Again, these comments are merely the observations of a Law Student, in the midst of studying for his Copyright exam ;-) So, if you have further questions or concerns, I'd recommend consulting a Copyright attorney, specially before you invest large sums of money into this project.


infocorn's picture
Joined: 07/30/2008
A can of fruit a**....

I think MrMystery's on the right track.

"u" is a good start as is "pear." Maybe thesaurus around with "pod" and see what sticks out. "uBean" might be an interesting one. "My" is taken; The Simpsons use "MyPod" and "Mapple." I think Banana is also out, as it was an old (and I mean like OLD-- Mac II maybe) parody in the comic strip Bloom County. Berries might also conjure images of Blackberry, but it might also give you more to work with. If you went with a fruit salad approach, you could hit all the Mac iGarbage and touchscreen stuff in one fell swoop, thus hedging your bets against just targeting Mac.

Aside from the legality stuff, and as a (::takes a moment to put a big ol' target on himself::) 100% Mac Despiser, I can't wait to see what you come up with.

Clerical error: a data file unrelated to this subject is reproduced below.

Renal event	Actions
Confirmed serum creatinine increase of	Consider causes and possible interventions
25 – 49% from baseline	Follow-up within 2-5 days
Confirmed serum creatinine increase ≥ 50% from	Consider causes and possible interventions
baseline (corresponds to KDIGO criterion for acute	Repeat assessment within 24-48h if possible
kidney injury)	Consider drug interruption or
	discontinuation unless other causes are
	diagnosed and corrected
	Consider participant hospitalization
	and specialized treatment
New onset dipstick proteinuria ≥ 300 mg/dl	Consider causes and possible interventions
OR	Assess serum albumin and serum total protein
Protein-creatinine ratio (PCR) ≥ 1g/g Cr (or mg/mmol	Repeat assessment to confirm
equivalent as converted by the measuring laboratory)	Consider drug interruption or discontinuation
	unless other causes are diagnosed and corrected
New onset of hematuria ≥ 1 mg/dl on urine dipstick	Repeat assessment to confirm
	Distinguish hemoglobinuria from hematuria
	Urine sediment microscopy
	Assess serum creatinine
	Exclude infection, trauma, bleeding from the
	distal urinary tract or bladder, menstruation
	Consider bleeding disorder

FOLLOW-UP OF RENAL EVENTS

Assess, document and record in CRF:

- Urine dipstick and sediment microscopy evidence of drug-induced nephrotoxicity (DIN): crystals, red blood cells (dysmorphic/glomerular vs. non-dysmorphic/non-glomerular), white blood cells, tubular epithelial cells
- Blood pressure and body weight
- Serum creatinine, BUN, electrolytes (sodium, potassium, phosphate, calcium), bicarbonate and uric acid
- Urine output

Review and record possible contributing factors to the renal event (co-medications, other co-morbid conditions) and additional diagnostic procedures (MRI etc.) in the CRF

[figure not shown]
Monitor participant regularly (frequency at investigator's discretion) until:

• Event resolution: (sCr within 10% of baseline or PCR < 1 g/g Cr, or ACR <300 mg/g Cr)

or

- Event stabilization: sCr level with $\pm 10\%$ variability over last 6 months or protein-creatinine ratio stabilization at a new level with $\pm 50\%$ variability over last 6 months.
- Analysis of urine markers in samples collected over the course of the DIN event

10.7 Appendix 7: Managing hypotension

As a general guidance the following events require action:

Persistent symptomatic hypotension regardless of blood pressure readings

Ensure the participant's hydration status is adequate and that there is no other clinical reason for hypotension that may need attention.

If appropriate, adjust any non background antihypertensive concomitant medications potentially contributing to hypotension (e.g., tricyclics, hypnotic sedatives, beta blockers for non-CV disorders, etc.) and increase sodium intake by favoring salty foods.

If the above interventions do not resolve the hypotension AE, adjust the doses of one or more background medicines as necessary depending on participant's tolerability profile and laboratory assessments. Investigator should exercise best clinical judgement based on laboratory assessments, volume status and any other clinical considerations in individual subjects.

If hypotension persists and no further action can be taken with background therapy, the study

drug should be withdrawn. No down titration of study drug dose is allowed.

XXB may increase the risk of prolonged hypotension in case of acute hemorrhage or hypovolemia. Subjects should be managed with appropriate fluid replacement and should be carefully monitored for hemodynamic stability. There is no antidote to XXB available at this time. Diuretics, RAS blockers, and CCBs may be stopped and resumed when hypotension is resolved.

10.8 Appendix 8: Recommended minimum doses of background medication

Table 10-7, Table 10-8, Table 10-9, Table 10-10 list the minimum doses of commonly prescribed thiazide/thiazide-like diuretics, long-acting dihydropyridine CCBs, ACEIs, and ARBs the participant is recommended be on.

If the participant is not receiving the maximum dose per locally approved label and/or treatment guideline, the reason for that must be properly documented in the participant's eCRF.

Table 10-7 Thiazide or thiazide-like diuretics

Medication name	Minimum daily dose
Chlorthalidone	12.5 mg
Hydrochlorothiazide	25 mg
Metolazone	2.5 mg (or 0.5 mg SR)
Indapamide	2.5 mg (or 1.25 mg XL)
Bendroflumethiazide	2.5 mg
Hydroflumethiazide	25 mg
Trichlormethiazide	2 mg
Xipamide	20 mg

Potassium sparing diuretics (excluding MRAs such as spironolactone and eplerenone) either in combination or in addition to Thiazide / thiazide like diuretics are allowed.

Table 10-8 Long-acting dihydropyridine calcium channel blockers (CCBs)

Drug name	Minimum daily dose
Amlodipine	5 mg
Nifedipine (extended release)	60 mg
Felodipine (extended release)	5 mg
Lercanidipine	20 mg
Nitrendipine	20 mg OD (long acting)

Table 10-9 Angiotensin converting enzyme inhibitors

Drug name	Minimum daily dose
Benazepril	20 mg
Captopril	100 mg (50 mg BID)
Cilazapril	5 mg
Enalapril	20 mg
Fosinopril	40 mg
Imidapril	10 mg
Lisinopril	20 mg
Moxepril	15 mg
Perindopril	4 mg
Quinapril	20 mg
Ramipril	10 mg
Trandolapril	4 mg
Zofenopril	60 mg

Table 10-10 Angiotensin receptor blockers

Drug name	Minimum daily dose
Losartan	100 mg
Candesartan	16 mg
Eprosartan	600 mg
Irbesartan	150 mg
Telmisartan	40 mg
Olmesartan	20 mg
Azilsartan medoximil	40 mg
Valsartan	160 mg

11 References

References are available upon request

PS: Not "Steve Jobs" but maybe "Liev Works?" Huh? huh? Meh. And "Schnoz" instead of "Woz." William Doors? Anyone? Is this thing on?

Taavet's picture
Joined: 08/15/2008
Is there a doctor in the house?

C'mon guys. Why do you think we post questions asking for legal advise?

Who is the designated BGDF Lawyer? We NEED an answer!! LOL.

Sounds like you guys pretty much already covered it.

As the non-designated not-a-lawyer on BGDF, I would recommend getting the game accepted by a publisher or making all of your plans to self publish and then worry about it. If the publisher accepts it then they will deal with the legalities and if you self publish then somewhere along that process get a hold of a lawyer or just research it out to see which laws apply to your specific product.

Good luck!